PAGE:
I love living in a city, and one reason is the window displays. Downtown has a huge retail district and the department stores and little shops put a lot of creativity into the windows that front their establishments.
Barneys is a lovely example. I never shop in this high-end retailer, but I adore their merchandising. They currently have huge signs made entirely out of Post-it notes. One section looks like a bursting sun. It’s extremely nifty, and I mean that with a complete and utter lack of sarcasm.
Nordstrom’s often has my favorite offerings, and right now one of their enormous corner windows is showcasing blue glass tubes and blown glass floats made by world-renowned local artist Dale Chihuly. The tubes are suspended upright like reeds and everything rests on a bed of river pebbles. It looks like a very pleasant alien landscape.
I also remember the display they had of traditionally posh brands like Burberry. Each tableau featured mannequins that seemed to be at old country clubs and estates. The rooms included ornate furniture and deer heads made of sculpted cardboard. It was an odd contrast between material and subject, which is probably why it worked so well.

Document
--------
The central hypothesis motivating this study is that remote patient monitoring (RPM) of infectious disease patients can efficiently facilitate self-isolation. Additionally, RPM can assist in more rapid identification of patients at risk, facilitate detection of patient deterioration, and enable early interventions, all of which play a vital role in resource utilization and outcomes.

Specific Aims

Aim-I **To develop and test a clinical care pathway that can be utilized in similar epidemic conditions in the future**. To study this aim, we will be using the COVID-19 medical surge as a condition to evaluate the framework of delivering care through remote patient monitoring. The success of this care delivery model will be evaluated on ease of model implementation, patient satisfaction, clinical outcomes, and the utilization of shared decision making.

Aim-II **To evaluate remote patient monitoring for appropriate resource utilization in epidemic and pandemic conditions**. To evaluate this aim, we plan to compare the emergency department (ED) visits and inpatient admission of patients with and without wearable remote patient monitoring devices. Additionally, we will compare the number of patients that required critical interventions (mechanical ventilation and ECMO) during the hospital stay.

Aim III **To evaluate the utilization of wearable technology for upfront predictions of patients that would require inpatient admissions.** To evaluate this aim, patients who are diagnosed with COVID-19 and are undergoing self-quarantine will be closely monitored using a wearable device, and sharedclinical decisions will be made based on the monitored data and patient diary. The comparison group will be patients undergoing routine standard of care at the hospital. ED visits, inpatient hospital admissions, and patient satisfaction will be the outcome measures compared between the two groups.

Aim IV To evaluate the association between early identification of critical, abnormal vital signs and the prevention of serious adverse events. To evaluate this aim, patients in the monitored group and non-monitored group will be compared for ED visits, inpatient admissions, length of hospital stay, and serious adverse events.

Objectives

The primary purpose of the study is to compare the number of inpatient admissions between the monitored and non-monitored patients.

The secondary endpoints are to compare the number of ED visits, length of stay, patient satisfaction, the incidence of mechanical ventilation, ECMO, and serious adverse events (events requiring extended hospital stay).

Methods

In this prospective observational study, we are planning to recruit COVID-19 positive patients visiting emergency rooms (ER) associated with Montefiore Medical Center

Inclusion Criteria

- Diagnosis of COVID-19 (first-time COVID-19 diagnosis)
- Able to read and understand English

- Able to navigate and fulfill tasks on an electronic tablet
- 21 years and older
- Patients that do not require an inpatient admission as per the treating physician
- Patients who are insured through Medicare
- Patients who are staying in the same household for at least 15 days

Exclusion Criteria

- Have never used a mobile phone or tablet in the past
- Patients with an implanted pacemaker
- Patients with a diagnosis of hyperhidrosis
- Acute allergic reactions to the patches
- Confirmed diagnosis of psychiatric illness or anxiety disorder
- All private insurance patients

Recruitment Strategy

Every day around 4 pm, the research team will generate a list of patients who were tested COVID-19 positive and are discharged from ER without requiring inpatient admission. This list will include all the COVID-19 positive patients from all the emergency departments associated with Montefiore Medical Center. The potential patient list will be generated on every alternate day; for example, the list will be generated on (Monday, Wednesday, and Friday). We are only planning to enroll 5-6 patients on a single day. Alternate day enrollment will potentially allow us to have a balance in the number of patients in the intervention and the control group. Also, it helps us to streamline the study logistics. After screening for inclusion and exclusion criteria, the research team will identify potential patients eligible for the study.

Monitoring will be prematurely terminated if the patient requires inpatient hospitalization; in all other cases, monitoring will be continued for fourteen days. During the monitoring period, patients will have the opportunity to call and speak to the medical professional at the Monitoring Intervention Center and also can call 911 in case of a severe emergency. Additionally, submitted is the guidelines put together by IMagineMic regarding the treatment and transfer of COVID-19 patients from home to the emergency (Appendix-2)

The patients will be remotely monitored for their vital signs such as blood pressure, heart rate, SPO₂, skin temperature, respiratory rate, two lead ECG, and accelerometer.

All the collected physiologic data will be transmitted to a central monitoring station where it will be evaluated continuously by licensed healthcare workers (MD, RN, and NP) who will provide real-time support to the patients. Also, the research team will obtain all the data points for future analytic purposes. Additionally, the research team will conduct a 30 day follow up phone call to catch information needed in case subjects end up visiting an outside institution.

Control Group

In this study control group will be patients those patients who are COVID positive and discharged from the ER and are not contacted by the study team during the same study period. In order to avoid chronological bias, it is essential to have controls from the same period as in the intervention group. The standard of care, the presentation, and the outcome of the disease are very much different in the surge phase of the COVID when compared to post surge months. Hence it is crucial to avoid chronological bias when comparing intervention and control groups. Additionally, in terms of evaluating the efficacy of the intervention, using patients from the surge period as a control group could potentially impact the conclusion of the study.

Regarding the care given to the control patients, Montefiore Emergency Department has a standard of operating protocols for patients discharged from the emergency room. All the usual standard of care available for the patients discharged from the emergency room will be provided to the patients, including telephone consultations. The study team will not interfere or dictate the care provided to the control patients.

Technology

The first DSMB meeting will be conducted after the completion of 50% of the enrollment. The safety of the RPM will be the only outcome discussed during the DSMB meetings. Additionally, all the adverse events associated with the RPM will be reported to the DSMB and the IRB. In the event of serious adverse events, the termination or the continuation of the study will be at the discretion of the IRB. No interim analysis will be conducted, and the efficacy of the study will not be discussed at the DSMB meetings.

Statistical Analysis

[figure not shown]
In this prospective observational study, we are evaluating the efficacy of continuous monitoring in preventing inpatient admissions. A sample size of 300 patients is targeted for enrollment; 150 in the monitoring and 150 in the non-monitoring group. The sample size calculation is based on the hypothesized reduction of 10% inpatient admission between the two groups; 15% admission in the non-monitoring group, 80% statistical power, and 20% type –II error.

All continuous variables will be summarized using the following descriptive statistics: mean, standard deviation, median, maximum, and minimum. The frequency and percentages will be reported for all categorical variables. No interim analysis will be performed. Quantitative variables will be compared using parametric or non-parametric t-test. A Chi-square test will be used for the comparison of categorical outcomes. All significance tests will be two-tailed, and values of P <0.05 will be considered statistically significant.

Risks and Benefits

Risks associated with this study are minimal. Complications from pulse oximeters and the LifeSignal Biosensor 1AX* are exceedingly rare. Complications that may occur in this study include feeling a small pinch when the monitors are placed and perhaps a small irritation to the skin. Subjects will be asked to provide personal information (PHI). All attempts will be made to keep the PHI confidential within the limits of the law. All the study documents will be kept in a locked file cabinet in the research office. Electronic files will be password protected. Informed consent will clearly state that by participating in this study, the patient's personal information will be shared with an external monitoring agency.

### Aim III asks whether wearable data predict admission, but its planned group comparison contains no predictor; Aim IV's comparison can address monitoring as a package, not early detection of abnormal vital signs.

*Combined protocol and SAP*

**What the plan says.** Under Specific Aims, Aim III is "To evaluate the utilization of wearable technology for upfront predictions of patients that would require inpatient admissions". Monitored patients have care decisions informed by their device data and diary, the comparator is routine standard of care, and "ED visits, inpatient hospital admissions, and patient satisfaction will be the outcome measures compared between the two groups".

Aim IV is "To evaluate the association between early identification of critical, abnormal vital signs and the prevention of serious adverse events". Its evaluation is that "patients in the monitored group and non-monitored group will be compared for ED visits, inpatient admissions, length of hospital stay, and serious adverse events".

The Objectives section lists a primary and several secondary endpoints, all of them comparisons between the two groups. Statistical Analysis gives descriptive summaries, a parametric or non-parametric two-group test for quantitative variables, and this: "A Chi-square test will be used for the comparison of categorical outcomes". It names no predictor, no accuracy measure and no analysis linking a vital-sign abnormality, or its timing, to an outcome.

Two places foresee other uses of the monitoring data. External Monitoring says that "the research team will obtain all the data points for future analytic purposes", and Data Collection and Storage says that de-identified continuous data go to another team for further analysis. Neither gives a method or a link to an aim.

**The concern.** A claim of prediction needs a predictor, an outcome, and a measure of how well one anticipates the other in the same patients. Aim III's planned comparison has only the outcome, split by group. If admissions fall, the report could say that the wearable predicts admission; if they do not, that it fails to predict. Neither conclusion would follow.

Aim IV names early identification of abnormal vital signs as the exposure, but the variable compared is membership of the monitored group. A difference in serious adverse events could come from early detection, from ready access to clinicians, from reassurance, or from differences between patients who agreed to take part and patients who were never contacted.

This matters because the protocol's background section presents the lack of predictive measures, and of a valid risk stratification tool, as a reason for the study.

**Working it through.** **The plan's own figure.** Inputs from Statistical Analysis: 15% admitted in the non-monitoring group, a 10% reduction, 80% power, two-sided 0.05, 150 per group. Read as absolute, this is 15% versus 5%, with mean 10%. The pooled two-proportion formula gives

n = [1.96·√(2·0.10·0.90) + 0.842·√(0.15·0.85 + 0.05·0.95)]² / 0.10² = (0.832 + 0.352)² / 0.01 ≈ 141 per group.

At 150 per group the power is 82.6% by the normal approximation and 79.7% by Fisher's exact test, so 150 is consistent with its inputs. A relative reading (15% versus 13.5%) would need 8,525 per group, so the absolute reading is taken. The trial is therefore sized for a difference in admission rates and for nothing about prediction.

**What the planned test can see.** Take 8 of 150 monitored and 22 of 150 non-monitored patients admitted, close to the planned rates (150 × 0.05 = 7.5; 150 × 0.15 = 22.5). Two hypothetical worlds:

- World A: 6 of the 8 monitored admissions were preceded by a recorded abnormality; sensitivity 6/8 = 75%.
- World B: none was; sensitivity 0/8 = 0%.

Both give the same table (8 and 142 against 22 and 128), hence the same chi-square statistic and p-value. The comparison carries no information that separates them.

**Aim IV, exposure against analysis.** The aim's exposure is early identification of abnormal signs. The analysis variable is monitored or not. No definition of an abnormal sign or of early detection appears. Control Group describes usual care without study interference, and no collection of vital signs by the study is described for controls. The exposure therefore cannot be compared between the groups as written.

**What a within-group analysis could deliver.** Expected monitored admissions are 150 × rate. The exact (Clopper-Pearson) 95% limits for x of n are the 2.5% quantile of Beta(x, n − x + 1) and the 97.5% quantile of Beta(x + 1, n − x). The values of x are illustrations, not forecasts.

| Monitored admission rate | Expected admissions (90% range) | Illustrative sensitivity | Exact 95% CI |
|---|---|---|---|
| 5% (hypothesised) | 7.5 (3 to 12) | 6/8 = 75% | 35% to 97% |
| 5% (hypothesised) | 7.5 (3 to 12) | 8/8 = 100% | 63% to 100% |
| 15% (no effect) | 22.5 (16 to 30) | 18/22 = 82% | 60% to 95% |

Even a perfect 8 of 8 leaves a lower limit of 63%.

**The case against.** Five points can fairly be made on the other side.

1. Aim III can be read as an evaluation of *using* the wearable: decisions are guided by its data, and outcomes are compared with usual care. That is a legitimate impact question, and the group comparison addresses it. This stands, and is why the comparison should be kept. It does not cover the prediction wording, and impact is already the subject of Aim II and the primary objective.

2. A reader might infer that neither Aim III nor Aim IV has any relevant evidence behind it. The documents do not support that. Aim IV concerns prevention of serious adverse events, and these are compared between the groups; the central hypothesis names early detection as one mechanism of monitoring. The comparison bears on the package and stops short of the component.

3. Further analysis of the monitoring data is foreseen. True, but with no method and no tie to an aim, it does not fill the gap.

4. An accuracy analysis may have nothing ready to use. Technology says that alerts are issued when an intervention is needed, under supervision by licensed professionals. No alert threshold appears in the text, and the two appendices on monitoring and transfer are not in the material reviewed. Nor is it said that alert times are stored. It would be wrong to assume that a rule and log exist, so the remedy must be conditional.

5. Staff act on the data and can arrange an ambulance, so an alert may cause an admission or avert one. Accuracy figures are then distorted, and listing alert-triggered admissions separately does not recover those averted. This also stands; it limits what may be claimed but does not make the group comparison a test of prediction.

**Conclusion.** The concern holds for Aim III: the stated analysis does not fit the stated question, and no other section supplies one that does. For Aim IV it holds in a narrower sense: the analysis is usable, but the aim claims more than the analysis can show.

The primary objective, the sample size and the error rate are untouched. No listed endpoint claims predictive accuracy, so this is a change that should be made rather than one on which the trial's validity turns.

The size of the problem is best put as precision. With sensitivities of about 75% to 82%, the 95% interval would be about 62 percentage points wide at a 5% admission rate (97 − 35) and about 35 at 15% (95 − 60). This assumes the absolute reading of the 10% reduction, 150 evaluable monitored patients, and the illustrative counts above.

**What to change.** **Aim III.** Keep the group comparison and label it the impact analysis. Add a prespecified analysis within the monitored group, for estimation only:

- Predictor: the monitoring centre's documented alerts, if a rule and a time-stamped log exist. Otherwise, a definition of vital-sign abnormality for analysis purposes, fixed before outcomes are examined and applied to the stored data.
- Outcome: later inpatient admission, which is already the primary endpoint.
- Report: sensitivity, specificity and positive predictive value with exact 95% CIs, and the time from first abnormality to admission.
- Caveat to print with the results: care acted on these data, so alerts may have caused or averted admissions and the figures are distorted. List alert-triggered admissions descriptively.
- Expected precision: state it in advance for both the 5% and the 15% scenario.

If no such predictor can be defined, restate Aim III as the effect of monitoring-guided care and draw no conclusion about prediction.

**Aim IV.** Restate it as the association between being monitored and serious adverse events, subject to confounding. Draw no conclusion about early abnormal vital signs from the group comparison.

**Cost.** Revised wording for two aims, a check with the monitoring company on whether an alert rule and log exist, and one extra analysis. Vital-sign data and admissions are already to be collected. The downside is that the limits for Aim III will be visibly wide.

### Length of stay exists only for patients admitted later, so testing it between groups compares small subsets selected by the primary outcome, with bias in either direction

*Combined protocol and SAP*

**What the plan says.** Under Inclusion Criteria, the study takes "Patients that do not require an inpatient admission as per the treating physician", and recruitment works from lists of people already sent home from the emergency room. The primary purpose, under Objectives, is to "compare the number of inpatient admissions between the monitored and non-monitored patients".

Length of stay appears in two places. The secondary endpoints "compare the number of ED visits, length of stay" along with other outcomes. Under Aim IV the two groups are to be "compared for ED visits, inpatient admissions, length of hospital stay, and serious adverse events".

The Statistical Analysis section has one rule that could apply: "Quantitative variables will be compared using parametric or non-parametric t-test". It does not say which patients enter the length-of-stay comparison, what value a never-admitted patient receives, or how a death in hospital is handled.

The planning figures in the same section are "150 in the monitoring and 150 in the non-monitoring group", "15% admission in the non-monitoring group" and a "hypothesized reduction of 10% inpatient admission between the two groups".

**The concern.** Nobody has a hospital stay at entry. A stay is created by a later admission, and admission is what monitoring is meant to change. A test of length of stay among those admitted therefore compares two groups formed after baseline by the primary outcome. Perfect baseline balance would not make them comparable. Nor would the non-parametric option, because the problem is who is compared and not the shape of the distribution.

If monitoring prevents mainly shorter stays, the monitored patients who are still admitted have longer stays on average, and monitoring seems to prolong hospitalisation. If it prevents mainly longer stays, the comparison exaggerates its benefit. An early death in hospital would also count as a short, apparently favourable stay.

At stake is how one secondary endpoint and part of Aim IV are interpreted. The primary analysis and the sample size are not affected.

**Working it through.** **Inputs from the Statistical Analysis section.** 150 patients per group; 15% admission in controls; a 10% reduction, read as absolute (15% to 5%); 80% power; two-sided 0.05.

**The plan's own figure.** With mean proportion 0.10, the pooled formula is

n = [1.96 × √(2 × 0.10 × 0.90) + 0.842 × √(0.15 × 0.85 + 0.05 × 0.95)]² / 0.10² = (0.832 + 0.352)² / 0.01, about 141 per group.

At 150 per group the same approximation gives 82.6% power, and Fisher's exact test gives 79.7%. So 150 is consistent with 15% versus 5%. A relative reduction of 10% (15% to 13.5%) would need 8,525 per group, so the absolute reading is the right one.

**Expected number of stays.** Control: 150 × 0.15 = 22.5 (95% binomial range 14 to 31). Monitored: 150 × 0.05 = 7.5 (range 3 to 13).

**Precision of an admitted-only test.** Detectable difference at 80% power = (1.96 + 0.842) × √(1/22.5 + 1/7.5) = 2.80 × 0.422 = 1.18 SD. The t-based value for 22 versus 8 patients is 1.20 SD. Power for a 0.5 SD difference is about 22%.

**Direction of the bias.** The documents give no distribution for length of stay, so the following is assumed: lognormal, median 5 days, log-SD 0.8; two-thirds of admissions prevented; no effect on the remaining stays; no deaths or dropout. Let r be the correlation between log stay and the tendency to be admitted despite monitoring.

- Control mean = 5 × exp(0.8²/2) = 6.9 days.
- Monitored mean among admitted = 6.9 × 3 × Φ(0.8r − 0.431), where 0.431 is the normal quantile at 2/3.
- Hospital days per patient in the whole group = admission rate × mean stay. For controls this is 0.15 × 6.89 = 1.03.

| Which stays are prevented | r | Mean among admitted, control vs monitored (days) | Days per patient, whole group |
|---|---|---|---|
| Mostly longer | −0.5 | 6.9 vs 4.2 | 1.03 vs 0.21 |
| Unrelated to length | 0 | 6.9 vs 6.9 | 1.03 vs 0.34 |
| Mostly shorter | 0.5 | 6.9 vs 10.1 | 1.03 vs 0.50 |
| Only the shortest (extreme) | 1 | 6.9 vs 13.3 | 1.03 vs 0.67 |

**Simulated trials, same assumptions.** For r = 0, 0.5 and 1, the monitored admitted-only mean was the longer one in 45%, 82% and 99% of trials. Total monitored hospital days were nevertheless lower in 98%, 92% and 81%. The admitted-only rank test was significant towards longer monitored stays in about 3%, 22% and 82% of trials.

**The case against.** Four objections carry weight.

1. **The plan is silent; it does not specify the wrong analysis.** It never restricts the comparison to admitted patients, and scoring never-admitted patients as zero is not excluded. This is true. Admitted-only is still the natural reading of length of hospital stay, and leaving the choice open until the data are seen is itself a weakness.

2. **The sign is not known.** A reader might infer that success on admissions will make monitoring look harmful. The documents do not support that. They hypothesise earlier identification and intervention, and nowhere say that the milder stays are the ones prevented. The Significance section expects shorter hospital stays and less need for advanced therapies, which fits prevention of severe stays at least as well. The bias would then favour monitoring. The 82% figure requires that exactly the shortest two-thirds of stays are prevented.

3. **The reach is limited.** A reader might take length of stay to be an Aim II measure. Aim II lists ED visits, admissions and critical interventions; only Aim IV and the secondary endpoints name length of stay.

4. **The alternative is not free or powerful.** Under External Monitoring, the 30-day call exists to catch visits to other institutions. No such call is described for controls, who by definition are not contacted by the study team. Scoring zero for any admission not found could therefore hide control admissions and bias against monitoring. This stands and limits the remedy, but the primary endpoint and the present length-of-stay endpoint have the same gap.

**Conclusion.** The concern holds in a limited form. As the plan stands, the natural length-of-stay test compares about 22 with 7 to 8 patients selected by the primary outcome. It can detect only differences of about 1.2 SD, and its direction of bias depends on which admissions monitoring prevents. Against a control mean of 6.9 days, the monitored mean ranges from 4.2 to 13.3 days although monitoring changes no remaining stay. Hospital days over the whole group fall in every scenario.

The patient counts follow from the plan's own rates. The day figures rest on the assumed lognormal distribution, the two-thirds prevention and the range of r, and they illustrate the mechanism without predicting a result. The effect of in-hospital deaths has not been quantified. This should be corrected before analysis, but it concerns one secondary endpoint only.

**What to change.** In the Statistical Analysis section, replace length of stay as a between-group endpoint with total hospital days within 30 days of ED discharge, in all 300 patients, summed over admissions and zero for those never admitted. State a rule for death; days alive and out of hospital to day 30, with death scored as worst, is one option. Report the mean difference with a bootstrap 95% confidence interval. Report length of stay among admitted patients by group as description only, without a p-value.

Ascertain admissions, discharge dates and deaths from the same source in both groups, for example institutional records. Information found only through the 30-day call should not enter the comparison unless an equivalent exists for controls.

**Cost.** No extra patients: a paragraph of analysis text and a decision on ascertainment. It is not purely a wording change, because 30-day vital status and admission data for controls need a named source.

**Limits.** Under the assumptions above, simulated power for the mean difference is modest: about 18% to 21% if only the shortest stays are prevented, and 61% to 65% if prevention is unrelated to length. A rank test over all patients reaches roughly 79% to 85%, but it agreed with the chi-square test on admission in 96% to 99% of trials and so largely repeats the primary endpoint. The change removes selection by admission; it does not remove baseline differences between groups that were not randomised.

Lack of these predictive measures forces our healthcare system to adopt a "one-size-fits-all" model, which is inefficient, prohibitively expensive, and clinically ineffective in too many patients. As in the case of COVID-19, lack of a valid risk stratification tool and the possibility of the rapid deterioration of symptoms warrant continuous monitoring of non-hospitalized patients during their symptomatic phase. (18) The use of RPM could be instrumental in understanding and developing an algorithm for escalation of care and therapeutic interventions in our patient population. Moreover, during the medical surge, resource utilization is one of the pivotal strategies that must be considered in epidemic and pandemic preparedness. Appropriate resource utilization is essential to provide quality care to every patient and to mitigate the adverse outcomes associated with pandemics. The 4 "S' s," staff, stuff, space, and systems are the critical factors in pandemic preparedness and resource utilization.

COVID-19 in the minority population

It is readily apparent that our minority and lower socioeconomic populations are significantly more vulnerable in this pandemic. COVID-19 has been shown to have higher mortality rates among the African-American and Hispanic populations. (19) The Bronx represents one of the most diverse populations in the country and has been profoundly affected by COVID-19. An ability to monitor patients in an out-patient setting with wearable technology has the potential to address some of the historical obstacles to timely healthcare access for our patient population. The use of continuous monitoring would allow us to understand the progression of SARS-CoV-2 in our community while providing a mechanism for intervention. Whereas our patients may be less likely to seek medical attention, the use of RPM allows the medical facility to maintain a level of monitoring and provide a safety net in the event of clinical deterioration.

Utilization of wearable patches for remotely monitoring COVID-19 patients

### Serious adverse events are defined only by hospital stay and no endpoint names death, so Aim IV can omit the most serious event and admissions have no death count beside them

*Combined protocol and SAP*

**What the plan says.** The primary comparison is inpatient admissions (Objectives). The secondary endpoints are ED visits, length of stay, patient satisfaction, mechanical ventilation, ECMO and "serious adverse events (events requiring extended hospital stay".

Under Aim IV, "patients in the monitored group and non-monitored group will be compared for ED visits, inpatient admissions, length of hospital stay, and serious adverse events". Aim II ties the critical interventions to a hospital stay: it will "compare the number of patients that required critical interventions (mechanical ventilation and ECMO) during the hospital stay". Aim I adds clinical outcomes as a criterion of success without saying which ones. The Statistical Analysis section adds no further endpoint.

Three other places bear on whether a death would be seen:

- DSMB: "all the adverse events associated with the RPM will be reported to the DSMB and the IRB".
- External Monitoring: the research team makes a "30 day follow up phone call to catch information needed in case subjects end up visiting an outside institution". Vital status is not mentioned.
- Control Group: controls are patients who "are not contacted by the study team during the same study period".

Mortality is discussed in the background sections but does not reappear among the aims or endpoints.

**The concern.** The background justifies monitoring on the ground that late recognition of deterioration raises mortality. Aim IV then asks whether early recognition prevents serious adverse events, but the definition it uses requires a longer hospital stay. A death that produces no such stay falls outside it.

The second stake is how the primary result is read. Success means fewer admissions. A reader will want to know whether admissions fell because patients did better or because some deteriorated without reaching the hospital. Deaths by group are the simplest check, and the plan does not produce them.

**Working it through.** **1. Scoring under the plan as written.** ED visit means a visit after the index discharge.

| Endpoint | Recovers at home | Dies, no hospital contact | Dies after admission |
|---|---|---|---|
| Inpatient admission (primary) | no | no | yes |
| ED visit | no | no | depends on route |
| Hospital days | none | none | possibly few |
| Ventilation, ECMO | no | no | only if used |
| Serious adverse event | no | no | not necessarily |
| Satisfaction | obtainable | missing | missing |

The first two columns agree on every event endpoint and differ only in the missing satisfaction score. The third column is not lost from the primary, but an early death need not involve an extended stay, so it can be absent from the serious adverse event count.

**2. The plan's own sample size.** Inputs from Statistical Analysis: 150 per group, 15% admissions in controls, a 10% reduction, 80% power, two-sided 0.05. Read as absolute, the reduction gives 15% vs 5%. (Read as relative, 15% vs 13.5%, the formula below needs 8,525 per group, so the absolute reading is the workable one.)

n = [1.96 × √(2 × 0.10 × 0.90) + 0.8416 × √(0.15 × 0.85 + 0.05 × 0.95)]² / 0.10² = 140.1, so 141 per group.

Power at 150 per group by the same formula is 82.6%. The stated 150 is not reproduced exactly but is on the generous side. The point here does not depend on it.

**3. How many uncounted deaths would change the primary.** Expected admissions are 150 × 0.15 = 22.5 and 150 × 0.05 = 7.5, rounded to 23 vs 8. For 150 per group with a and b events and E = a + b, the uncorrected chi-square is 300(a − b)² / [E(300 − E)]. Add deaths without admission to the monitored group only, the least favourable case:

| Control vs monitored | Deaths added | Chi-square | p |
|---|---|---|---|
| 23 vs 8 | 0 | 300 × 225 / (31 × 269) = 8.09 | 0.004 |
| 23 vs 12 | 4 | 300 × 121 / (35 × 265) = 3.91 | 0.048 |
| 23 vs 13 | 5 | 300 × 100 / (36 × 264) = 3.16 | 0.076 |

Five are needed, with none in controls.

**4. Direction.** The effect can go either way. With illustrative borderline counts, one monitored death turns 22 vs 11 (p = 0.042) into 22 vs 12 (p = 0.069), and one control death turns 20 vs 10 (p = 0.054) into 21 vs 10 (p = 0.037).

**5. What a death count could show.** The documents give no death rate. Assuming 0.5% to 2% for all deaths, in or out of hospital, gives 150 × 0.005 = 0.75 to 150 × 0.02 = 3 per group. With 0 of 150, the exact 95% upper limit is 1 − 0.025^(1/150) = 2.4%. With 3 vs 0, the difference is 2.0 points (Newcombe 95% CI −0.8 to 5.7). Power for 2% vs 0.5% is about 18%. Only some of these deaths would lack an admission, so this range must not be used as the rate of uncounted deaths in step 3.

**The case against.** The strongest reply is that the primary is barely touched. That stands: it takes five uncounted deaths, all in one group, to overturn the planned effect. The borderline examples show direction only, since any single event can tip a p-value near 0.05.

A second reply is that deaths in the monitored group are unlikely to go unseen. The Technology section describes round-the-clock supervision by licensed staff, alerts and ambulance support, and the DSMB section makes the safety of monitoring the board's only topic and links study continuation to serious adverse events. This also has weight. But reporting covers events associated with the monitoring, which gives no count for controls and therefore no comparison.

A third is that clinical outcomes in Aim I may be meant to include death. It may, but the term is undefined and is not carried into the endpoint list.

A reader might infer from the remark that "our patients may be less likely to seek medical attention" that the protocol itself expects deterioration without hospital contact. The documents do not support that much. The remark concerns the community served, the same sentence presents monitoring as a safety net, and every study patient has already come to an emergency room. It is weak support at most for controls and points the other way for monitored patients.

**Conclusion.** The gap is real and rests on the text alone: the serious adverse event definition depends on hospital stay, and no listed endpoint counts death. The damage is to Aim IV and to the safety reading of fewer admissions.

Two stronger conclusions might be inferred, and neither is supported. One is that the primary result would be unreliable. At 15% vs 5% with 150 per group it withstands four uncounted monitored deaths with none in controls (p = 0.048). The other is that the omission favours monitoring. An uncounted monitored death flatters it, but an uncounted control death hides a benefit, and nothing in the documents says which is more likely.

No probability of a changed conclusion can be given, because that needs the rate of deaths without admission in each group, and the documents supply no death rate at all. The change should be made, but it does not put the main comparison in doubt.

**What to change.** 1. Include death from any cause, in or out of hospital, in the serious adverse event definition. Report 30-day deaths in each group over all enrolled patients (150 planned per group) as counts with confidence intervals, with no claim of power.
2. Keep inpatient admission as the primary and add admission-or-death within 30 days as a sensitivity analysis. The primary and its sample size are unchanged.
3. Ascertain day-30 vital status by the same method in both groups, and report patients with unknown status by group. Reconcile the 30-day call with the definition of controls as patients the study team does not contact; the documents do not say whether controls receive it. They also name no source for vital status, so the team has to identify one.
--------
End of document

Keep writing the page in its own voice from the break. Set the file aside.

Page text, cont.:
There are many times when I see the displays and think that the artwork is too good for such a transitory setting. I try to stay in the moment and enjoy the temporary installation, but I hope that some of the people who assemble the windows also create more permanent pieces.
I realize, of course, that these displays are meant primarily to sell, to promote the company, and to lure bodies into the stores. I’m sure they do that, but the windows also feel like a gift to the community where they rest. I’m glad that commerce can inspire this art, that the pursuit of the dollar turns the downtown into a huge art museum, open to all.
Your assignment, should you choose to accept it:
187. Spend some time checking out store windows and shop displays. Does anything stand out for you? Why? How might you do it, given the chance?